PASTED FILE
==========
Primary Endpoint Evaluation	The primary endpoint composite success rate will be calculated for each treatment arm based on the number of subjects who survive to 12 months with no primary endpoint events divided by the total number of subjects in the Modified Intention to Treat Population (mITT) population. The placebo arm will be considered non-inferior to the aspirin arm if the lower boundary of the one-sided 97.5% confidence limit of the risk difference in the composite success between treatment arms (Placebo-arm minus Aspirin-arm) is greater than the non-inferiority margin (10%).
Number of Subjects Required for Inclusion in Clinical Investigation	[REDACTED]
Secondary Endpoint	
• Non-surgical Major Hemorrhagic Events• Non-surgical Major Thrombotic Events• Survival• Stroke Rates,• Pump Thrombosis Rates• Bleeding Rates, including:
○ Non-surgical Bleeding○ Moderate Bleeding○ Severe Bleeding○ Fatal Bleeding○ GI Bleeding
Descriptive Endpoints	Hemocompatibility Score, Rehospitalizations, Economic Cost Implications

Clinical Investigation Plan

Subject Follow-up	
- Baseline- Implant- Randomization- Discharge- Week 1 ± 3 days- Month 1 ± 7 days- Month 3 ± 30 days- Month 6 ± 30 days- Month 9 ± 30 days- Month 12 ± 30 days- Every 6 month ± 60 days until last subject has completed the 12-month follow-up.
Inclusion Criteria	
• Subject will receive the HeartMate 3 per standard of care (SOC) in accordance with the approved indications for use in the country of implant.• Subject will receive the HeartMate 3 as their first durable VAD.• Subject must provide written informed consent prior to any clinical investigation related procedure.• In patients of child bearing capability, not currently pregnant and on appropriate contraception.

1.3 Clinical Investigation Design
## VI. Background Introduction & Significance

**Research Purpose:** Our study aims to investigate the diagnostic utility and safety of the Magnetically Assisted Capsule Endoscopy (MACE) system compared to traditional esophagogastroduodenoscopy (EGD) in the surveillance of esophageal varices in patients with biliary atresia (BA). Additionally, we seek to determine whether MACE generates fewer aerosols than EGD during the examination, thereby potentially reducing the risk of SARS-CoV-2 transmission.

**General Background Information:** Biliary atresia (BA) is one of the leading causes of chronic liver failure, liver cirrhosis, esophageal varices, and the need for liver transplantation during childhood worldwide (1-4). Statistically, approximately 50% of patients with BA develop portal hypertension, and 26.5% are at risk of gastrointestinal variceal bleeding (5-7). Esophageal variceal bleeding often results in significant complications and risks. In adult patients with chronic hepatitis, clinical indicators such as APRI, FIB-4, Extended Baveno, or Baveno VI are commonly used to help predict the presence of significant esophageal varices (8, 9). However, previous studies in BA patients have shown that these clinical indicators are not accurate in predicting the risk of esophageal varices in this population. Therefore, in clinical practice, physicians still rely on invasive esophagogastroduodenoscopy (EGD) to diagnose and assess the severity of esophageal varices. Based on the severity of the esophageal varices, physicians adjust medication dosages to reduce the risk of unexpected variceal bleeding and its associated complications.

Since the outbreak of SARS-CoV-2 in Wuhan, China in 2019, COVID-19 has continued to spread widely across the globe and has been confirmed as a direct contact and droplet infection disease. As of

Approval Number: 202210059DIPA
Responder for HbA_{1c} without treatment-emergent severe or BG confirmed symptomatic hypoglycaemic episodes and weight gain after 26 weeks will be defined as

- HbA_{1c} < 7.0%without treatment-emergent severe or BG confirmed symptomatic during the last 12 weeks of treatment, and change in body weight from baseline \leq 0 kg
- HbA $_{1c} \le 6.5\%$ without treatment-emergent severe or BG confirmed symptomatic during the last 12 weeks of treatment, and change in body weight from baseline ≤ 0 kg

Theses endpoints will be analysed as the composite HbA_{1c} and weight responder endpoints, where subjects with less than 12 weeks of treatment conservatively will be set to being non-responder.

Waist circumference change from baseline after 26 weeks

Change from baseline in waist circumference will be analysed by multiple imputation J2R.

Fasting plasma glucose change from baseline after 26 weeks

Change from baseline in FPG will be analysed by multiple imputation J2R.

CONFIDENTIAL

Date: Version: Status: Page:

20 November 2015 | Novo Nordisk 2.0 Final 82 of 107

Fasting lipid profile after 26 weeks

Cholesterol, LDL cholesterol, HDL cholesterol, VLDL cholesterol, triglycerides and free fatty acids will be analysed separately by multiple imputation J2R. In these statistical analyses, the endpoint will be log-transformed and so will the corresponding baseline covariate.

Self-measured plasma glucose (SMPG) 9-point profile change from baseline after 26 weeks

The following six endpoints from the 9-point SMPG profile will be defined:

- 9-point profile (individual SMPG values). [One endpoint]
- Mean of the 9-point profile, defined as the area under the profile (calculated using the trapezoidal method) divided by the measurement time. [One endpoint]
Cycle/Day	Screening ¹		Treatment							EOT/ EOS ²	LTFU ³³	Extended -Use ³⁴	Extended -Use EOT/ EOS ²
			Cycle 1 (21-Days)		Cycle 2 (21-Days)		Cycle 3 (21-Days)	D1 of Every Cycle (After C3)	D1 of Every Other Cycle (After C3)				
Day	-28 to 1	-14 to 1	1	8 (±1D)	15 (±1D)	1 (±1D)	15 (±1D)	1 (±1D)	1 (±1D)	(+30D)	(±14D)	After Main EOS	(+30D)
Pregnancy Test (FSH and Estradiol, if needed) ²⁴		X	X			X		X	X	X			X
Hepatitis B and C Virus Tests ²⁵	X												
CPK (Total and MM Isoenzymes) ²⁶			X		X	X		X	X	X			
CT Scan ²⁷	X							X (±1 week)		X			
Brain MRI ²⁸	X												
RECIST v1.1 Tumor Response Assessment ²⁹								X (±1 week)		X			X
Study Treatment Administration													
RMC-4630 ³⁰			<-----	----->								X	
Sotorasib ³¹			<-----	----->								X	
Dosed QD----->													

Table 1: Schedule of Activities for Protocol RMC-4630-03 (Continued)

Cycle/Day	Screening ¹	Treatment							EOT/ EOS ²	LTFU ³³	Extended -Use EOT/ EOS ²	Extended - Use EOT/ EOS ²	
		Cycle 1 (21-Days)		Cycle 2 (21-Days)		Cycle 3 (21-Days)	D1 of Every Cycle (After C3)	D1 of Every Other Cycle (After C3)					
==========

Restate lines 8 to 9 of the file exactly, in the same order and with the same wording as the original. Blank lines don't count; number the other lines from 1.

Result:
Subject Follow-up	
- Baseline- Implant- Randomization- Discharge- Week 1 ± 3 days- Month 1 ± 7 days- Month 3 ± 30 days- Month 6 ± 30 days- Month 9 ± 30 days- Month 12 ± 30 days- Every 6 month ± 60 days until last subject has completed the 12-month follow-up.